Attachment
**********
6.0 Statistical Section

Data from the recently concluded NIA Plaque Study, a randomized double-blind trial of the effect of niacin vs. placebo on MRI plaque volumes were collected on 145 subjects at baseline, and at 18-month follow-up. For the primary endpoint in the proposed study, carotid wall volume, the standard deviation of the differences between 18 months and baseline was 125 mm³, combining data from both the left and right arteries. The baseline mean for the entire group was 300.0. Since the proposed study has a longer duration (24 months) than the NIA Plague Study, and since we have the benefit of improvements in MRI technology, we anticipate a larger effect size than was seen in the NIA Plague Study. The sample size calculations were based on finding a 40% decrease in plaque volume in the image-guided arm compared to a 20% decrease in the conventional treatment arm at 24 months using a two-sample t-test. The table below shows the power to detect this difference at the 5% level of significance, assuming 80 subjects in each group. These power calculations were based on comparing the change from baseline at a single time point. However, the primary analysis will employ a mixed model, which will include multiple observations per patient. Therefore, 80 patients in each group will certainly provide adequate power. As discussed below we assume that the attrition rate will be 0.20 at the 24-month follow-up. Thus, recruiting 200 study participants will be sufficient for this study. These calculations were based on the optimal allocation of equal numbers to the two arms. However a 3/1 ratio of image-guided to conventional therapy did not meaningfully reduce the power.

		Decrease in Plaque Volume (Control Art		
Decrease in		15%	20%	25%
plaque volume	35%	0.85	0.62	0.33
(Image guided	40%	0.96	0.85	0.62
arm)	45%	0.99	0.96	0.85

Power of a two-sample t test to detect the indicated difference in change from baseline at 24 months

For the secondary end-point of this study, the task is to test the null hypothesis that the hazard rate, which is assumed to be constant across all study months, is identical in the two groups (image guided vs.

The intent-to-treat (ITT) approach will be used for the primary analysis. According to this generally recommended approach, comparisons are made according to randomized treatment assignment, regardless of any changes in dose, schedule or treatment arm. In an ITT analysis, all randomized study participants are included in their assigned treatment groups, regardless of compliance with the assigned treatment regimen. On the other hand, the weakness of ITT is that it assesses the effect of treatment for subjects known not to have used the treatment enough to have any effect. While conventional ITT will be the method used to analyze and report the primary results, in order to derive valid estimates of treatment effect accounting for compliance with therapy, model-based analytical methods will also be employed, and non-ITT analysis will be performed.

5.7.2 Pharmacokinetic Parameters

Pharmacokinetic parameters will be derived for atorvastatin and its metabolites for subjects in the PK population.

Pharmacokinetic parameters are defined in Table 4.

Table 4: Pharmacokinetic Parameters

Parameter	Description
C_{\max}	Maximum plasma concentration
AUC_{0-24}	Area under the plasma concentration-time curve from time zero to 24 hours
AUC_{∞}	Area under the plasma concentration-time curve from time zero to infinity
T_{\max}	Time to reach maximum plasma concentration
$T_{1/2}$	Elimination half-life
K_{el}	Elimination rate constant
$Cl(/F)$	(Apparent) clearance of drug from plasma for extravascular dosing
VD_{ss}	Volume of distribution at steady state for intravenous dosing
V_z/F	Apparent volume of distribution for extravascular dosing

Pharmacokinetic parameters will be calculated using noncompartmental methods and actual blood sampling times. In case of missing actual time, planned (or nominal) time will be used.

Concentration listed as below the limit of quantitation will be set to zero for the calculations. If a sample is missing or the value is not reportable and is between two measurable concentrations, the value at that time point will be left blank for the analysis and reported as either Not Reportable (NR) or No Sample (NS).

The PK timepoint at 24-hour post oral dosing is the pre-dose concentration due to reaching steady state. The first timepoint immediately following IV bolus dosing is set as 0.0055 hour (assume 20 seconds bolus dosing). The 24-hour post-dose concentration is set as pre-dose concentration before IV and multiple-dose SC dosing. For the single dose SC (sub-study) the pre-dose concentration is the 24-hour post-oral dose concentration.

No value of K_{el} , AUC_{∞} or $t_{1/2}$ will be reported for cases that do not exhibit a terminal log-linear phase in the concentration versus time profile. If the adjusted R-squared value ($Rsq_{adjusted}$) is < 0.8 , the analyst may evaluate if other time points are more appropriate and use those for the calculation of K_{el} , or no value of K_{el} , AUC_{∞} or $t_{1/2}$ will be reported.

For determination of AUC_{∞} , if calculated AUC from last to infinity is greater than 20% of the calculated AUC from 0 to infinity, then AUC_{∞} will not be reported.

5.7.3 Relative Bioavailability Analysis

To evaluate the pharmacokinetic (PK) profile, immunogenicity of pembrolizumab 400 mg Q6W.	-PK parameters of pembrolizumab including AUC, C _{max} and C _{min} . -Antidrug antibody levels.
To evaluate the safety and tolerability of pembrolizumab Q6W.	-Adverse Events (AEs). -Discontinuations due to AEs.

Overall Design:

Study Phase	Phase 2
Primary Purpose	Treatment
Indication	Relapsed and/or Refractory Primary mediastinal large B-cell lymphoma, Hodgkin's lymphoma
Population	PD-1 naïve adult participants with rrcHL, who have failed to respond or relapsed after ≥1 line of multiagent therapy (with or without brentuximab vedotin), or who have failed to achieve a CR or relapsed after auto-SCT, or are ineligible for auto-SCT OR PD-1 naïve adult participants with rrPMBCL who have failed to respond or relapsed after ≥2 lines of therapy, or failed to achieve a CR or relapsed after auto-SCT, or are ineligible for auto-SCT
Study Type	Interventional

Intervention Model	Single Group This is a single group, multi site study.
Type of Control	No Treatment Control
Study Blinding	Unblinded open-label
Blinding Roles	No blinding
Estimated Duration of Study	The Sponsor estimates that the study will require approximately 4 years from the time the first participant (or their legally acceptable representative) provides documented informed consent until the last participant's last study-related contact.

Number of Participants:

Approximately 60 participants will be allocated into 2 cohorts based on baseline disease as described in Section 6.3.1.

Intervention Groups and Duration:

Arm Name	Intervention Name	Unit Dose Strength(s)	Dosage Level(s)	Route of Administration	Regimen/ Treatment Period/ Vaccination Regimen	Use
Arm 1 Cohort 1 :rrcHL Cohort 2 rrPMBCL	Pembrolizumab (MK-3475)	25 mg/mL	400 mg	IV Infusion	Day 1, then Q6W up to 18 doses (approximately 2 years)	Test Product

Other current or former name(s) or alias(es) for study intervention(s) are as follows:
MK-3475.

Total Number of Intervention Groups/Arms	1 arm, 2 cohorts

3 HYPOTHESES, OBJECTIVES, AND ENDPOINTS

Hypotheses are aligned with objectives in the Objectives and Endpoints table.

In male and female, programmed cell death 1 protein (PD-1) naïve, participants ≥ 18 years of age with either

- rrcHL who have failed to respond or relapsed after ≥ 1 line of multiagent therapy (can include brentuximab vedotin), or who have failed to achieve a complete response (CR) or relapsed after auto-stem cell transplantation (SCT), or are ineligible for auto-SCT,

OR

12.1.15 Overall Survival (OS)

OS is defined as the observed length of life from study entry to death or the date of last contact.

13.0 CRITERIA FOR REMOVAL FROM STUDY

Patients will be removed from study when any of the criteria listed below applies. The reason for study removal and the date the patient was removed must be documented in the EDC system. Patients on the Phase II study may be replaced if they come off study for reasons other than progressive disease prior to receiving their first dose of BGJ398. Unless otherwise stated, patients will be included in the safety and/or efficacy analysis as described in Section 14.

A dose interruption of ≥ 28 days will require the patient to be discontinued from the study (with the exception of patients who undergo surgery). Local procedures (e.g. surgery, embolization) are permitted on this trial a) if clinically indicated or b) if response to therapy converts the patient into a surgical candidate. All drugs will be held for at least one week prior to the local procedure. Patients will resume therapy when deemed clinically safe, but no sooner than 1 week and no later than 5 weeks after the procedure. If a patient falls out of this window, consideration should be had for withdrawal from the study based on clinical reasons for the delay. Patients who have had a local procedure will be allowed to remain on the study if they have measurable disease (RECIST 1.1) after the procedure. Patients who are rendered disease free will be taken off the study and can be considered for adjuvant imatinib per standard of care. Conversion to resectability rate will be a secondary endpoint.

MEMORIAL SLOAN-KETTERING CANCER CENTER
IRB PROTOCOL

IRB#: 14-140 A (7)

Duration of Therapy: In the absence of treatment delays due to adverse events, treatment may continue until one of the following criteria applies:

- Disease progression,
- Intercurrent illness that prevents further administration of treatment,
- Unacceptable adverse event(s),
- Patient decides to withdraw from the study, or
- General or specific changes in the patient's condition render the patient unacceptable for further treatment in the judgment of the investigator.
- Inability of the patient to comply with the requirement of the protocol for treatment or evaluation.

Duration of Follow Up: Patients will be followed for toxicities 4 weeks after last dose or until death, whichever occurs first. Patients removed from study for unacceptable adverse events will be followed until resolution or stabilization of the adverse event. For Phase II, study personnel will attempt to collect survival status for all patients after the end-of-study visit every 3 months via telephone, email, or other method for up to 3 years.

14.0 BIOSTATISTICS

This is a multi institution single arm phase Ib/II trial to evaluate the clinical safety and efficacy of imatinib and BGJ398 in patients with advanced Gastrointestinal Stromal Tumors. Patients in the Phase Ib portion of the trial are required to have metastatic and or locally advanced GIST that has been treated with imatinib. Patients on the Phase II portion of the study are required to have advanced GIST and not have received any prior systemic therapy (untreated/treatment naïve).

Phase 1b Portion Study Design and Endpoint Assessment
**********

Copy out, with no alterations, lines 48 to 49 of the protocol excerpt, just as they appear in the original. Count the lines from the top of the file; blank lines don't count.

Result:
Arm 1 Cohort 1 :rrcHL Cohort 2 rrPMBCL	Pembrolizumab (MK-3475)	25 mg/mL	400 mg	IV Infusion	Day 1, then Q6W up to 18 doses (approximately 2 years)	Test Product

Other current or former name(s) or alias(es) for study intervention(s) are as follows: